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Farnesoid X Receptor (FXR) Activation and FXR Genetic Variation in Inflammatory Bowel Disease

  • Rian M. Nijmeijer ,

    Contributed equally to this work with: Rian M. Nijmeijer, Raffaella M. Gadaleta

    Affiliation Department of Surgery, University Medical Center Utrecht, Utrecht, The Netherlands

  • Raffaella M. Gadaleta ,

    Contributed equally to this work with: Rian M. Nijmeijer, Raffaella M. Gadaleta

    Affiliations Department of Gastroenterology and Hepatology, University Medical Center Utrecht, Utrecht, The Netherlands, Department of Metabolic and Endocrine Diseases, University Medical Center Utrecht and Netherlands Metabolomics Centre, Utrecht, The Netherlands, Laboratory of Lipid Metabolism and Cancer, Consorzio Mario Negri Sud, Santa Maria Imbaro (Ch), Italy

  • Saskia W. C. van Mil,

    Affiliation Department of Metabolic and Endocrine Diseases, University Medical Center Utrecht and Netherlands Metabolomics Centre, Utrecht, The Netherlands

  • Adriaan A. van Bodegraven,

    Affiliation Department of Gastroenterology and Hepatology, VU University Medical Center, Amsterdam, The Netherlands

  • J. Bart A. Crusius,

    Affiliation Laboratory of Immunogenetics, Department of Pathology, VU University Medical Center, Amsterdam, The Netherlands

  • Gerard Dijkstra,

    Affiliation Department of Gastroenterology and Hepatology, University Medical Center Groningen, Groningen, The Netherlands

  • Daan W. Hommes,

    Affiliation Department of Gastroenterology and Hepatology, Leiden University Medical Center, Leiden, The Netherlands

  • Dirk J. de Jong,

    Affiliation Department of Gastroenterology and Hepatology, Radboud University Nijmegen Medical Centre, Nijmegen, The Netherlands

  • Pieter C. F. Stokkers,

    Affiliation Department of Gastroenterology and Hepatology, Amsterdam Medical Center, Amsterdam, The Netherlands

  • Hein W. Verspaget,

    Affiliation Department of Gastroenterology and Hepatology, Leiden University Medical Center, Leiden, The Netherlands

  • Rinse K. Weersma,

    Affiliation Department of Gastroenterology and Hepatology, University Medical Center Groningen, Groningen, The Netherlands

  • C. Janneke van der Woude,

    Affiliation Department of Gastroenterology and Hepatology, Erasmus Medical Center, Rotterdam, The Netherlands

  • Janneke M. Stapelbroek,

    Affiliation Department of Metabolic and Endocrine Diseases, University Medical Center Utrecht and Netherlands Metabolomics Centre, Utrecht, The Netherlands

  • Marguerite E. I. Schipper,

    Affiliation Department of Pathology, University Medical Center Utrecht, Utrecht, The Netherlands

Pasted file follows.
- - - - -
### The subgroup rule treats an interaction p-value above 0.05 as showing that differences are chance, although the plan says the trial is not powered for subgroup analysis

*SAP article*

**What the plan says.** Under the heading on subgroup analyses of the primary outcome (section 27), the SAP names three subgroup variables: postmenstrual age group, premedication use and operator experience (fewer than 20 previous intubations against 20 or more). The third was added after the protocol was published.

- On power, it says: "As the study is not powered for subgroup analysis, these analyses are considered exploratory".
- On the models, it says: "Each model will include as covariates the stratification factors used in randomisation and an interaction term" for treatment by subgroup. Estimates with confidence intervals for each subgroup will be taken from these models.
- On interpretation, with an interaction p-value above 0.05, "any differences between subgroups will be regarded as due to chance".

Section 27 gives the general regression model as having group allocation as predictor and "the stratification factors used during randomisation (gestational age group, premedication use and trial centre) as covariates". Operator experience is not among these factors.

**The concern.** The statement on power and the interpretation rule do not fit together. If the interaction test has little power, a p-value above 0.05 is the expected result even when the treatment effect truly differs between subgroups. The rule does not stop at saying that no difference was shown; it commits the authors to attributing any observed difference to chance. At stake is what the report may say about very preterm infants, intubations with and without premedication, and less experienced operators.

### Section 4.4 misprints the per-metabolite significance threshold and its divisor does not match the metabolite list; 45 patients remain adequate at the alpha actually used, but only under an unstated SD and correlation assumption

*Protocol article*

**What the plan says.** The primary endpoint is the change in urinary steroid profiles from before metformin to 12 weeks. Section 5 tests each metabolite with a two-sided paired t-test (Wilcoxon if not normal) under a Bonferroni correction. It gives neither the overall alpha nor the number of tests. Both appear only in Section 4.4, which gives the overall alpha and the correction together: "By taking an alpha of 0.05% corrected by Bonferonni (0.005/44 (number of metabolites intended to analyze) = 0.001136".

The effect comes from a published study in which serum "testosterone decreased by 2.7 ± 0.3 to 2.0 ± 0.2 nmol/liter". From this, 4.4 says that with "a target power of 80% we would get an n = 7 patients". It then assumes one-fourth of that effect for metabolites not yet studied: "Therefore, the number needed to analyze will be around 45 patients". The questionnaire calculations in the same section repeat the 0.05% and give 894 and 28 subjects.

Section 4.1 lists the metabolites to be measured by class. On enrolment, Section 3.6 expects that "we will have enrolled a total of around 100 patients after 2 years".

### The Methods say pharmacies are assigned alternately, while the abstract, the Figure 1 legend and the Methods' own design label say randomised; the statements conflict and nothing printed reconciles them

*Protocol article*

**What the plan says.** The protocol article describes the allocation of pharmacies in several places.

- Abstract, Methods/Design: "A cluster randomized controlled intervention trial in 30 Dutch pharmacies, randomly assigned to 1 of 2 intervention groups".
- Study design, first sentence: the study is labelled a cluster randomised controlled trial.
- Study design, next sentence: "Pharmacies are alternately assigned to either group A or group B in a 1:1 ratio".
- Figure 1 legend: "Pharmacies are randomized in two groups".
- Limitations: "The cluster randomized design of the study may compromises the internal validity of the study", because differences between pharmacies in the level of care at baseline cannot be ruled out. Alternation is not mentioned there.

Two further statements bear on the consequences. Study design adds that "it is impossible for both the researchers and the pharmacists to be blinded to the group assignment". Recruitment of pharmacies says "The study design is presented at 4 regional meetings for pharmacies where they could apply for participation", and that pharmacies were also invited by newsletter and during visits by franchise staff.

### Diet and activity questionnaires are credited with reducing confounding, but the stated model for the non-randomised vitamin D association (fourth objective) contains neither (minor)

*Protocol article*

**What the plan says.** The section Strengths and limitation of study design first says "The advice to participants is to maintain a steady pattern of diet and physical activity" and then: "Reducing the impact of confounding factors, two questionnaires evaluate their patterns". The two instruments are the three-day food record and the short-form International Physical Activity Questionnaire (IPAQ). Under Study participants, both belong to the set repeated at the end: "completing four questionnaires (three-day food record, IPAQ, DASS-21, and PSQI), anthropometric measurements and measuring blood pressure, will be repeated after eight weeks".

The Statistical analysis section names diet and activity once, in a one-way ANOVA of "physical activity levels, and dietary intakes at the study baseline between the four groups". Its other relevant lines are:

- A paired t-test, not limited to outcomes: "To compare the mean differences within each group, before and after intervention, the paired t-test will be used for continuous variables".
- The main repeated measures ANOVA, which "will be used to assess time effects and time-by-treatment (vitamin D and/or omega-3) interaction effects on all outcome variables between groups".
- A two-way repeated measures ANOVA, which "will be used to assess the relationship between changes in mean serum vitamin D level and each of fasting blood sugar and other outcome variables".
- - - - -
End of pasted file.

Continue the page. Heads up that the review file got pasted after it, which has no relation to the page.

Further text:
• Cisca Wijmenga,

    Affiliation Department of Genetics, University Medical Center Groningen, Groningen, The Netherlands

  • Karel J. van Erpecum,

    Affiliation Department of Gastroenterology and Hepatology, University Medical Center Utrecht, Utrecht, The Netherlands

  • Bas Oldenburg ,

    boldenbu@umcutrecht.nl

    Affiliation Department of Gastroenterology and Hepatology, University Medical Center Utrecht, Utrecht, The Netherlands

  •  [ ... ],
  • on behalf of the Dutch Initiative on Crohn, Colitis (ICC)
  • [ view all ]
  • [ view less ]

Farnesoid X Receptor (FXR) Activation and FXR Genetic Variation in Inflammatory Bowel Disease

  • Rian M. Nijmeijer, 
  • Raffaella M. Gadaleta, 
  • Saskia W. C. van Mil, 
  • Adriaan A. van Bodegraven, 
  • J. Bart A. Crusius, 
  • Gerard Dijkstra, 
  • Daan W. Hommes, 
  • Dirk J. de Jong, 
  • Pieter C. F. Stokkers, 
  • Hein W. Verspaget
PLOS
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Abstract

Background

We previously showed that activation of the bile salt nuclear receptor Farnesoid X Receptor (FXR) protects against intestinal inflammation in mice. Reciprocally, these inflammatory mediators may decrease FXR activation. We investigated whether FXR activation is repressed in the ileum and colon of inflammatory bowel disease (IBD) patients in remission. Additionally, we evaluated whether genetic variation in FXR is associated with IBD.

Methods

mRNA expression of FXR and FXR target gene SHP was determined in ileal and colonic biopsies of patients with Crohn's colitis (n = 15) and ulcerative colitis (UC; n = 12), all in clinical remission, and healthy controls (n = 17). Seven common tagging SNPs and two functional SNPs in FXR were genotyped in 2355 Dutch IBD patients (1162 Crohn's disease (CD) and 1193 UC) and in 853 healthy controls.

Results

mRNA expression of SHP in the ileum is reduced in patients with Crohn's colitis but not in patients with UC compared to controls. mRNA expression of villus marker Villin was correlated with FXR and SHP in healthy controls, a correlation that was weaker in UC patients and absent in CD patients. None of the SNPs was associated with IBD, UC or CD, nor with clinical subgroups of CD.